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WestRock’s Virginia paper mill was fueled by steam from boilers that burned various fuels, including fossil fuels. In 2013, WestRock placed into service a cogeneration facility that burns open-loop biomass, material not originally intended for use as fuel. Steam from a new biomass-fired boiler and an old paper mill boiler are comingled and fed into a steam turbine generator. Electricity is generated after WestRock diverts some steam to the paper mill for use in the industrial paper process. In 2013, WestRock submitted an American Recovery and Reinvestment Act of 2009 Section 1603 application seeking a grant; it claimed that its qualifying property cost $286,191,571 and requested $85,857,471. The National Renewable Energy Laboratory determined that WestRock used only 49.1 percent of the steam energy to produce electricity and that fossil fuel still comprised about 0.22 percent of its boiler fuel. The Department of Treasury reduced the cost basis by 51.2 percent and awarded WestRock $38,881,758—30 percent of the cost of what Treasury deemed qualifying property. The Claims Court affirmed, finding that Section 1603 provides for reimbursement of only costs associated with electricity production at WestRock’s facility. The court afforded deference to nonbinding Treasury guidance, which provides for allocation of the cost basis between qualifying and non-qualifying activities. The Federal Circuit affirmed. Section 1603 provides for a grant in the amount of 30 percent of the basis or cost of any qualified property that is used as an integral part of a facility that uses open-loop biomass to produce electricity. View "WestRock Virginia Corp. v. United States" on Justia Law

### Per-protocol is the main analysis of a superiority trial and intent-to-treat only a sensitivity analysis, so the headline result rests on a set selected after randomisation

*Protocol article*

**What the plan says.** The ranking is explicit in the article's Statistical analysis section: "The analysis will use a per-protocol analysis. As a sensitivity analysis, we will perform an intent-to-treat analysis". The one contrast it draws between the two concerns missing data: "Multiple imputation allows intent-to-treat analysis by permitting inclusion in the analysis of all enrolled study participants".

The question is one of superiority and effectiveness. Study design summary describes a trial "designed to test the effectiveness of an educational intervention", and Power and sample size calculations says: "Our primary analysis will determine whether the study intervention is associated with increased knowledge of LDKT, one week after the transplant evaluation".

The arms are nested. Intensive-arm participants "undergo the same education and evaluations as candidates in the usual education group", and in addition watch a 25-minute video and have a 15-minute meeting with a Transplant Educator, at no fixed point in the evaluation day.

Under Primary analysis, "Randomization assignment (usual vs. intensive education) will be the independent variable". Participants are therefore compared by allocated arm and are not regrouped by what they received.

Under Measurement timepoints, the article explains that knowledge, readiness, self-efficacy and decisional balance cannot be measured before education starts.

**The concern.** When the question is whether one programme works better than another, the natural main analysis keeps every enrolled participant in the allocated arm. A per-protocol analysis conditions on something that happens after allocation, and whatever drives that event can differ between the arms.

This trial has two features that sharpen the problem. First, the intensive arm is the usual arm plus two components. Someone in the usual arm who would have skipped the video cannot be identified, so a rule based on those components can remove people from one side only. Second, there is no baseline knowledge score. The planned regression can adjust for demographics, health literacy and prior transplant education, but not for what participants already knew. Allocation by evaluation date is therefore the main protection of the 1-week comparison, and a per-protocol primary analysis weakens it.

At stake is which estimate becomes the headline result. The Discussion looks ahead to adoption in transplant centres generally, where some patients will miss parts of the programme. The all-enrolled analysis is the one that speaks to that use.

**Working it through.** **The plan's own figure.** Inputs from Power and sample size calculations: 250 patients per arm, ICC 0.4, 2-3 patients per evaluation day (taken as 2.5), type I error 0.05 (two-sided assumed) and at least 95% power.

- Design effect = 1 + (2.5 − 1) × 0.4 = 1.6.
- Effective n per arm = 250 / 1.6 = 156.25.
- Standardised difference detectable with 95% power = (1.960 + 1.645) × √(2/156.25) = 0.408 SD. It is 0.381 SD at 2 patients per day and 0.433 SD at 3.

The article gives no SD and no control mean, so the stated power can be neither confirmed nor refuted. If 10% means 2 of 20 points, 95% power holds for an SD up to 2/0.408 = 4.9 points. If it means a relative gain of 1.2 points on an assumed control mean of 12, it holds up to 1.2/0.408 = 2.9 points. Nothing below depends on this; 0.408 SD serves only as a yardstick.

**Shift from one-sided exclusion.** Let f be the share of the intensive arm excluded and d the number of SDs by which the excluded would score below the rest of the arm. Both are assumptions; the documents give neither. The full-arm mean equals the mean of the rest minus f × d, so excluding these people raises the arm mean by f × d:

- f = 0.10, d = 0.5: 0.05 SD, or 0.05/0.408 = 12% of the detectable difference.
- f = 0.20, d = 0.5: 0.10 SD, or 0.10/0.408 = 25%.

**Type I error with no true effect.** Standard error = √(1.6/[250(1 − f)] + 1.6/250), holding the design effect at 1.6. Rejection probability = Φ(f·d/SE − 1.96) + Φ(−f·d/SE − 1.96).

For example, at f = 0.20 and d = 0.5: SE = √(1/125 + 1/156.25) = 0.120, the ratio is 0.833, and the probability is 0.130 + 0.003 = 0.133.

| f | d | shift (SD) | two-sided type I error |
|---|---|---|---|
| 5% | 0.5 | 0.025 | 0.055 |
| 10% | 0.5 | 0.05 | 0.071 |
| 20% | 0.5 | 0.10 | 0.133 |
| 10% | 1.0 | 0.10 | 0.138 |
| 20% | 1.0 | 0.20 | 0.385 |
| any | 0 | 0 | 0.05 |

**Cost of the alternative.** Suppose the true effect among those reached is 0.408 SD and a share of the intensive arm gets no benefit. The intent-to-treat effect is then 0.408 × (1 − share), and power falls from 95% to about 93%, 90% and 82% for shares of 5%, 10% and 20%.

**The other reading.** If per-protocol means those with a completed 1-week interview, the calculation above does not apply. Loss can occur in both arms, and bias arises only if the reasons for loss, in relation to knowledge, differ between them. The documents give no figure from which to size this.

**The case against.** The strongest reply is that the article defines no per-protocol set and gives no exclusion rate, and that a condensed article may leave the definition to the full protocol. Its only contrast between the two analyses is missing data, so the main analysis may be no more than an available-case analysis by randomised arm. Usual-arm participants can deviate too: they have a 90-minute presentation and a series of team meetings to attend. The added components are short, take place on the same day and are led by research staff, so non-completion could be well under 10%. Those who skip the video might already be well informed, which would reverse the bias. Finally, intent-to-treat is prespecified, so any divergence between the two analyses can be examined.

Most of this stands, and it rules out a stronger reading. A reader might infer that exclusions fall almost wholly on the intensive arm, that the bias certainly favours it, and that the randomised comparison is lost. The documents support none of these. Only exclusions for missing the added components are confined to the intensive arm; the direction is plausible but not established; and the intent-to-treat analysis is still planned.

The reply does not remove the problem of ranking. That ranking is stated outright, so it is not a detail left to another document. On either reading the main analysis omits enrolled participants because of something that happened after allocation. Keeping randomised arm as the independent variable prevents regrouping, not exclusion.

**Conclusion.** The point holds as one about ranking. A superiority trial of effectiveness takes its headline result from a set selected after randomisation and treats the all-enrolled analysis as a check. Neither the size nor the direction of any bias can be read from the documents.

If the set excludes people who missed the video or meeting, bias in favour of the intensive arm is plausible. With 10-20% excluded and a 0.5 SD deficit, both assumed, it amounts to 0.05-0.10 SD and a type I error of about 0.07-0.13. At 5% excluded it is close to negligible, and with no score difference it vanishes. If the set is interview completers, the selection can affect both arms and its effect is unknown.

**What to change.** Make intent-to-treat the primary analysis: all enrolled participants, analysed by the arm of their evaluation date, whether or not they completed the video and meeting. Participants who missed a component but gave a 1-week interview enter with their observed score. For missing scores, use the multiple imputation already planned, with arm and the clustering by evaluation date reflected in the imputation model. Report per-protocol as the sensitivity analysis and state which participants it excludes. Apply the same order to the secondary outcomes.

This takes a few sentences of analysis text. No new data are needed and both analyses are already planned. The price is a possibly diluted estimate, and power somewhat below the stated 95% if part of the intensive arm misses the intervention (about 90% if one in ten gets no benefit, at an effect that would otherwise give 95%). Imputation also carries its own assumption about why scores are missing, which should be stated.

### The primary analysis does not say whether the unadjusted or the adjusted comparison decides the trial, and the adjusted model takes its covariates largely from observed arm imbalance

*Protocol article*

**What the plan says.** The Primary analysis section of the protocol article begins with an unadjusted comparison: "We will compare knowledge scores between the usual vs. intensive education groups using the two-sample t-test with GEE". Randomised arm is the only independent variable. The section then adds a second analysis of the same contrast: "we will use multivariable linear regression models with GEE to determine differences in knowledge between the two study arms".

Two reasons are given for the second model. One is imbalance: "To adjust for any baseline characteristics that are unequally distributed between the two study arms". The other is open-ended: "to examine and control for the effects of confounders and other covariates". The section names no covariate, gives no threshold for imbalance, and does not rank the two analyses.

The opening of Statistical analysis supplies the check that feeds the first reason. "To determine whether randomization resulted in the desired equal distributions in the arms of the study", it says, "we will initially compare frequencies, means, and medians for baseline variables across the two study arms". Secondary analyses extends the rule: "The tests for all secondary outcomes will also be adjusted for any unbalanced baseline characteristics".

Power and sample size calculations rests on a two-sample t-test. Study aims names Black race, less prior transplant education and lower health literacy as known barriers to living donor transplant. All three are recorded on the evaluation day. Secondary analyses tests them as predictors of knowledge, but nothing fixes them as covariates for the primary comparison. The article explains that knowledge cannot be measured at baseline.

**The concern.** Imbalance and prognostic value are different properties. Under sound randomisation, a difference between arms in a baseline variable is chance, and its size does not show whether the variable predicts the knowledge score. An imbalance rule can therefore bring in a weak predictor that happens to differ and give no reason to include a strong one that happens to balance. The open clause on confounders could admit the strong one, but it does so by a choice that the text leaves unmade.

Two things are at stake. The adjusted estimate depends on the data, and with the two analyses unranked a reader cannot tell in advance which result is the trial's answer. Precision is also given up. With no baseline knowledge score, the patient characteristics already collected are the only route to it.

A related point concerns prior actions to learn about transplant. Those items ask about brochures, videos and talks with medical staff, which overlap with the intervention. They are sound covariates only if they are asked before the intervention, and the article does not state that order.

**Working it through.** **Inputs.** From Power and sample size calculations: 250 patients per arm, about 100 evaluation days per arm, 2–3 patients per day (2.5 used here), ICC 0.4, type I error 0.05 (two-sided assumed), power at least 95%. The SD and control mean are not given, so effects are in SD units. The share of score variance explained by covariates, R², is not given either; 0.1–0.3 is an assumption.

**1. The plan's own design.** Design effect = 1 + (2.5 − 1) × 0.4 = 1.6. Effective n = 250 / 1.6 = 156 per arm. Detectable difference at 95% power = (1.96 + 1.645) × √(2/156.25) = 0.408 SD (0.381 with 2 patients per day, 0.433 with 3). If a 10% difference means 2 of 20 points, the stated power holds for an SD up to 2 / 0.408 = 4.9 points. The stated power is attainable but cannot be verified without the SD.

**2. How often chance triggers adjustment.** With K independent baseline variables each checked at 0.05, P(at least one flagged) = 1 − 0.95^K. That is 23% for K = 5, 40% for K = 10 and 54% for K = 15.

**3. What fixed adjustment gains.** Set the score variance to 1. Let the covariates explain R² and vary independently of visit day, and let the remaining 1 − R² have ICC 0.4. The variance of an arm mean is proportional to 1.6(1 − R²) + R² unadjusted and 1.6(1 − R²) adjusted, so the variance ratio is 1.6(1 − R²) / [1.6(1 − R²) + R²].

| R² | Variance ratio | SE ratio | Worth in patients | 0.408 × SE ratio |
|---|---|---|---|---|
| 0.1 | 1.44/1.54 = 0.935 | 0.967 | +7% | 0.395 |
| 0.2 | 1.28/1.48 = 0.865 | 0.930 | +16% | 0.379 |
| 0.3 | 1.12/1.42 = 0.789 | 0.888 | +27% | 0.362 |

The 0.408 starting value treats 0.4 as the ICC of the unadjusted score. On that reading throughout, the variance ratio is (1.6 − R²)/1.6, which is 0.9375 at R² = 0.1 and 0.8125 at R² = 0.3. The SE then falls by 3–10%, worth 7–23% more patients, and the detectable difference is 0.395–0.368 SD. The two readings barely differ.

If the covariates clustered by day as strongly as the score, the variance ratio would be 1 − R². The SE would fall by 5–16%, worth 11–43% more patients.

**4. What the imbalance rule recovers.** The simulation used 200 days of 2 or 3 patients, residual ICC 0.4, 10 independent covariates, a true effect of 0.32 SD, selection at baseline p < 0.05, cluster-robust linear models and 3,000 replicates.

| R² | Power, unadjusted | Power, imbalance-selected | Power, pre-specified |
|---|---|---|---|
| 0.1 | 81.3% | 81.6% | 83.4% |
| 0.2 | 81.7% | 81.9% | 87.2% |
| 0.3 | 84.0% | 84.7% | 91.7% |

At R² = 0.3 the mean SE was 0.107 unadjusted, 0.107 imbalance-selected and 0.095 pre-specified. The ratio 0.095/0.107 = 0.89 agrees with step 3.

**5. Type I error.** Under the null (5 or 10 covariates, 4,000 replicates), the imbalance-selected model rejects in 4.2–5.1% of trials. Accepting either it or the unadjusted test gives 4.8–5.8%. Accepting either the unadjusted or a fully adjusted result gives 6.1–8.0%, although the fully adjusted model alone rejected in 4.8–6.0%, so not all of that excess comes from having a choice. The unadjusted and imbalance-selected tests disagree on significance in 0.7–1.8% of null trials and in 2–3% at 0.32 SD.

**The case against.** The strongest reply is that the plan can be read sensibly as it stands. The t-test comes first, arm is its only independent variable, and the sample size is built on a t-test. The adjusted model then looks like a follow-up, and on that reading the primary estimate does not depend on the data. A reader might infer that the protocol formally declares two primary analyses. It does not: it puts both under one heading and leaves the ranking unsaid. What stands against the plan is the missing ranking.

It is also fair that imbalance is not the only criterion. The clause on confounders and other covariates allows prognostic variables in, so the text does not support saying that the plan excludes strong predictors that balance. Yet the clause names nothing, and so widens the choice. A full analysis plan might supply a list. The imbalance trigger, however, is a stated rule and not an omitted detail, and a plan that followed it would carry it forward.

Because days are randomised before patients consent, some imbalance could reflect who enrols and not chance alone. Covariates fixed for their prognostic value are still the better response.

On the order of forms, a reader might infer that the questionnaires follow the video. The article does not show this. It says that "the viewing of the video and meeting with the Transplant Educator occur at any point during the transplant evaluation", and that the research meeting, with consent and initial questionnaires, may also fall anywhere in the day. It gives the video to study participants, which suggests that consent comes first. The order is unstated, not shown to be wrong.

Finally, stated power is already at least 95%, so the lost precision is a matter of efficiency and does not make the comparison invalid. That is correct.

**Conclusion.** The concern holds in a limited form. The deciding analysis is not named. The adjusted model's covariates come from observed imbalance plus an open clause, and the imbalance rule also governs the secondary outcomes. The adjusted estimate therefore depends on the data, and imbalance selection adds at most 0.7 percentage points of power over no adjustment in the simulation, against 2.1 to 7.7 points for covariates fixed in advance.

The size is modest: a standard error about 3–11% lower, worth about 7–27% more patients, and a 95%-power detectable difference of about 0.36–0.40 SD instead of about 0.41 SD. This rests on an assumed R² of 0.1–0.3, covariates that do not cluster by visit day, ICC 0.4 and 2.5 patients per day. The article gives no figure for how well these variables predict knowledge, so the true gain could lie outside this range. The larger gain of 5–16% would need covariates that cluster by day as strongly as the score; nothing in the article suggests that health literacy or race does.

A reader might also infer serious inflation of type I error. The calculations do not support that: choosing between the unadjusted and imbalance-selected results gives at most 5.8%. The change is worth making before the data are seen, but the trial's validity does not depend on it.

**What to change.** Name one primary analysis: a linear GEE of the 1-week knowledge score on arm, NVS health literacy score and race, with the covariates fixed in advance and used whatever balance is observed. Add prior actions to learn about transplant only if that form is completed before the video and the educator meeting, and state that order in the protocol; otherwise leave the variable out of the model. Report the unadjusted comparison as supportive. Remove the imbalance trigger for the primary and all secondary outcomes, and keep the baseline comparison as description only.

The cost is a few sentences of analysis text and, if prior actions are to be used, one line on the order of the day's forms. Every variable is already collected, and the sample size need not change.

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Sunoco blends ethanol with gasoline to create alcohol fuel mixtures. Sunoco filed consolidated tax returns, 2004-2009, claiming the Mixture Credit under 26 U.S.C. 6426 as a credit against its gasoline excise tax liability for the years 2005-2008. In 2013, Sunoco changed its tax position by submitting both informal and formal claims with the IRS to recover over $300 million based on excise-tax expenses for the years 2005-2008, claiming that it erroneously reduced its gasoline excise tax by the amount of Mixture Credit it received, which had the effect of including the Mixture Credit in its gross income. In its view, Sunoco was entitled to deduct the full amount of the gasoline excise tax under section 4081— without regard to the Mixture Credit—and keep the Mixture Credit as tax-free income. In 2015, the IRS issued a statutory notice of disallowance denying Sunoco’s claims. Sunoco filed a refund suit. The Federal Circuit affirmed the Claims Court in upholding the disallowance. The alcohol fuel mixture credit must first be applied to reduce a taxpayer’s gasoline excise-tax liability, with any remaining credit amount treated as a tax-free payment. View "Sunoco, Inc. v. United States" on Justia Law